In 1925 and 1927 Adolf Hitler published Mein Kampf, the first volume of which he dictated in prison to his associate Rudolf Hess after the abortive Beer Hall Putsch in Munich, November 1923. One of the most influential books ever published, and possibly the most evil, the publication history, as well as the contents of this work, continue to be intensively reviewed by scholars, and read by people of different political persuasions, including extremists. The Wikipedia article on Mein Kampf contains unusually thorough documentation concerning its publication history.

Though publication of Mein Kampf was banned in some countries in 1947, it continued to sell widely in print in many languages, and according to a New York Times article published in November 2011, it had sold over 70 million copies by 2008.  It was also freely distributed on the Internet.  In 2011, with the pending expiration of its copyright, issues were raised concerning the dangers of allowing this text to circulate freely, and how it might be used to counteract prejudice and Holocaust denial, if that would be possible:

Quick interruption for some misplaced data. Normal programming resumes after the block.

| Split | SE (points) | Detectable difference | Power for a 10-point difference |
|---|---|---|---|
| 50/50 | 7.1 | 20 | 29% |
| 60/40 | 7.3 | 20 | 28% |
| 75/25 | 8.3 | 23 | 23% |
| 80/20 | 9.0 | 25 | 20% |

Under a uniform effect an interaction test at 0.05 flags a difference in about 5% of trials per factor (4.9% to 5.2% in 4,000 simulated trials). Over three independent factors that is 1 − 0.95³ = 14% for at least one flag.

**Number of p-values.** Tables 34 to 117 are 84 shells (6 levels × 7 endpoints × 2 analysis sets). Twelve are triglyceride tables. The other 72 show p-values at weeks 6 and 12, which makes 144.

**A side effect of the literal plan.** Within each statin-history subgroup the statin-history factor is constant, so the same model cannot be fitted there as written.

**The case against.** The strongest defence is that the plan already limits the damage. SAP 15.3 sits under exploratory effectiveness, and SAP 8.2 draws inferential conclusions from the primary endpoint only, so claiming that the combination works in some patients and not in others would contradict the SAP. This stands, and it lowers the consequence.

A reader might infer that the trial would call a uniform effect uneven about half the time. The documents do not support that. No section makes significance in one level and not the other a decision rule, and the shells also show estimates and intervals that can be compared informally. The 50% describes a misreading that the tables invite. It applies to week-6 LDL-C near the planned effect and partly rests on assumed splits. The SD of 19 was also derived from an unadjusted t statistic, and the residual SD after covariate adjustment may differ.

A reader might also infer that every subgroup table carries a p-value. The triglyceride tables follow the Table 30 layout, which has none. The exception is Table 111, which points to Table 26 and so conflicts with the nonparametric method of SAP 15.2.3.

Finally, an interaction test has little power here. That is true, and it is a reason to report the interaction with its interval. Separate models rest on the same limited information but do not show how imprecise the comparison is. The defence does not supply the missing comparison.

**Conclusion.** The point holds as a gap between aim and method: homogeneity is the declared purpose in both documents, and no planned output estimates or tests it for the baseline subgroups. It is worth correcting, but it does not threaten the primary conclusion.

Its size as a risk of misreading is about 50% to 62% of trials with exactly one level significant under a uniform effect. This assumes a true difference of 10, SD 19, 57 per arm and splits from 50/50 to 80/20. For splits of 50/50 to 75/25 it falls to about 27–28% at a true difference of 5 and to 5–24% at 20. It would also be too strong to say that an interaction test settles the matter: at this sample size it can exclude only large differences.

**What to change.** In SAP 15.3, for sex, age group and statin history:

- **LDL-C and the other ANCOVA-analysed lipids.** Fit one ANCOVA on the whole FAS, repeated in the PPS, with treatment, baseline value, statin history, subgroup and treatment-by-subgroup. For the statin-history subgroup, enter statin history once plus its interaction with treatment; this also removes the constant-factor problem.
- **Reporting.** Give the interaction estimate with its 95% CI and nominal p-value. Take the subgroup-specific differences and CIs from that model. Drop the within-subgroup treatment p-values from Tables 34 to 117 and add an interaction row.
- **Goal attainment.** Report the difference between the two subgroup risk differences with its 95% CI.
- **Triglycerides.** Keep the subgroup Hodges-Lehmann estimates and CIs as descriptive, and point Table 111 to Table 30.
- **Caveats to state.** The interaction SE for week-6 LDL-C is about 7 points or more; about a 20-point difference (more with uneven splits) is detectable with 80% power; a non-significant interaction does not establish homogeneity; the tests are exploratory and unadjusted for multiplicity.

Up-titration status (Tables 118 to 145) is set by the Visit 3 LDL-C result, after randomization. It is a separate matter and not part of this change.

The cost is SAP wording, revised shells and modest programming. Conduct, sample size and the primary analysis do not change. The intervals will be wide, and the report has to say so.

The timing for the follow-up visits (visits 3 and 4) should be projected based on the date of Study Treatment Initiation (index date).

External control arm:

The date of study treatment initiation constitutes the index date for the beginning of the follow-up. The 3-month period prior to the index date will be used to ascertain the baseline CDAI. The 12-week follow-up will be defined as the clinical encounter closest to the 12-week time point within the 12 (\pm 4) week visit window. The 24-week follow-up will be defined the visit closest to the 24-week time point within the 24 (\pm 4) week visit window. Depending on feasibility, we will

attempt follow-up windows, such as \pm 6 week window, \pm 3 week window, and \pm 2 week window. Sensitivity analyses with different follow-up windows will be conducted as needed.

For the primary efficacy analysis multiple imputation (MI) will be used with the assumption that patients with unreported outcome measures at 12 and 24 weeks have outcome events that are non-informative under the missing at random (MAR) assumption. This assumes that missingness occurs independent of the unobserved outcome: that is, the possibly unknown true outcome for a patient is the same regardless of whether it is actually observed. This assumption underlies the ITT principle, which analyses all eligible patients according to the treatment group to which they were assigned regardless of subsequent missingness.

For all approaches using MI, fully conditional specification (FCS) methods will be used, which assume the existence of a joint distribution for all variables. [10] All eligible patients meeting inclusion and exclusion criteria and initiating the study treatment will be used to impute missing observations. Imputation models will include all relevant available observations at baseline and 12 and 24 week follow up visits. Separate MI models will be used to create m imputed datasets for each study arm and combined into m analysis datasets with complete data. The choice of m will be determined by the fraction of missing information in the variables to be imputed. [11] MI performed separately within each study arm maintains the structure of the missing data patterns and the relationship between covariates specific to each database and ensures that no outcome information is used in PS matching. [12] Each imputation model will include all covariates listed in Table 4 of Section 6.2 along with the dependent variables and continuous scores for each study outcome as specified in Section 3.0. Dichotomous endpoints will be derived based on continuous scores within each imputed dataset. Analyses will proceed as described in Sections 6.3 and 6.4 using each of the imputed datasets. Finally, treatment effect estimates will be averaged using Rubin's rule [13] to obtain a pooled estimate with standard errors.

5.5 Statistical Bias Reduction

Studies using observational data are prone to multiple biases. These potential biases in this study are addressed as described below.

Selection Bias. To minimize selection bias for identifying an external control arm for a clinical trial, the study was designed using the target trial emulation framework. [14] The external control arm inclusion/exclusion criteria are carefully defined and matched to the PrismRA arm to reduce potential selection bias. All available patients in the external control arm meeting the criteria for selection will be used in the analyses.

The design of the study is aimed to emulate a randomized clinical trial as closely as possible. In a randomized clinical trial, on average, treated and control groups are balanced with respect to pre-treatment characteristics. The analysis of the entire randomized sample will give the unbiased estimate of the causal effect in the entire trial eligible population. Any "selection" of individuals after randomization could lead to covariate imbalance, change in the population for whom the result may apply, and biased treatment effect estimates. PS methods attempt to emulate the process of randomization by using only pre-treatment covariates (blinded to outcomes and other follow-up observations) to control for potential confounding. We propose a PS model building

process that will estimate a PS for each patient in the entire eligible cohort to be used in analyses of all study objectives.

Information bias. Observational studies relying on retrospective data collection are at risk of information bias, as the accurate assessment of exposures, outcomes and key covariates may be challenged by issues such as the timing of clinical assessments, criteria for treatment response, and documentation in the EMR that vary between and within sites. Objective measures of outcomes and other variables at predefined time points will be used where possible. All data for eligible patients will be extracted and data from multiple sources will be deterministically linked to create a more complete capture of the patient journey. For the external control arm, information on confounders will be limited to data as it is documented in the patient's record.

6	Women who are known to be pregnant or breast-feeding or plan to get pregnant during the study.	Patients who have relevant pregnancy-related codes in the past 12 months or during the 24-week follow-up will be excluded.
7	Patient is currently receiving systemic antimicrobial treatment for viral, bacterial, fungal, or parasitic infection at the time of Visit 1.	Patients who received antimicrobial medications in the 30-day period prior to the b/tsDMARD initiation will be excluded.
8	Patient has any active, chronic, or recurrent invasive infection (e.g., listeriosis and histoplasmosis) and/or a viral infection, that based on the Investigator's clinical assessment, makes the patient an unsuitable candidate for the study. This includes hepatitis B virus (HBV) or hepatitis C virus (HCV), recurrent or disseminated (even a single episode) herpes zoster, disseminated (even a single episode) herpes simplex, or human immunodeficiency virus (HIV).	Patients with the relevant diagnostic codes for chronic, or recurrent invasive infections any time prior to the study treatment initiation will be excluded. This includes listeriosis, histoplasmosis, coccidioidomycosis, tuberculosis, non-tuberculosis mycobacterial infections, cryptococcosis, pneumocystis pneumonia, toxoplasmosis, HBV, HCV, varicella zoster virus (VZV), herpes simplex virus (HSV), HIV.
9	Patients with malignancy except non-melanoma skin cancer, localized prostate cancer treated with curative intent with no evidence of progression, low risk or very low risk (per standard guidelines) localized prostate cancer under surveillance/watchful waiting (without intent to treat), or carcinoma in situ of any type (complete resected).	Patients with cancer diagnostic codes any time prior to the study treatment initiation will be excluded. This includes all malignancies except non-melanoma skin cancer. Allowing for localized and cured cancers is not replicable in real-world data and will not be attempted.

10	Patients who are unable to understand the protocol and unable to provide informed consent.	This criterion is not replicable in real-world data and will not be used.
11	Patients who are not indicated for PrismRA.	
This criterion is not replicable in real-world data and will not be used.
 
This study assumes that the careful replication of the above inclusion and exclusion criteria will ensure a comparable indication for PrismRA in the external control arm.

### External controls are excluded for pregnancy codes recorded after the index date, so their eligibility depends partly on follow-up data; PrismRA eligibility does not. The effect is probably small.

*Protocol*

"In 1947, Austria adopted the Verbotsgesetz — or “Prohibition Act” — banning the Nazi Party and criminalizing the celebration, promotion, or adulation of Nazi ideology; in the 1990s, it was amended to prohibit Holocaust denial. (It was under this law that the English writer David Irving was jailed a few years ago for denying the existence of the gas chambers.) Distributing and displaying Nazi paraphernalia is forbidden here. Germany, Belgium, the Czech Republic, France, Lichtenstein, Luxembourg, Lithuania — all these countries also criminalize revisionism and restrict various forms of speech and publications about the Holocaust. And for nearly 70 years, the German state of Bavaria, which holds the copyright for “Mein Kampf,” has fought heartily against the book’s publication in any country where it is possible to fight it.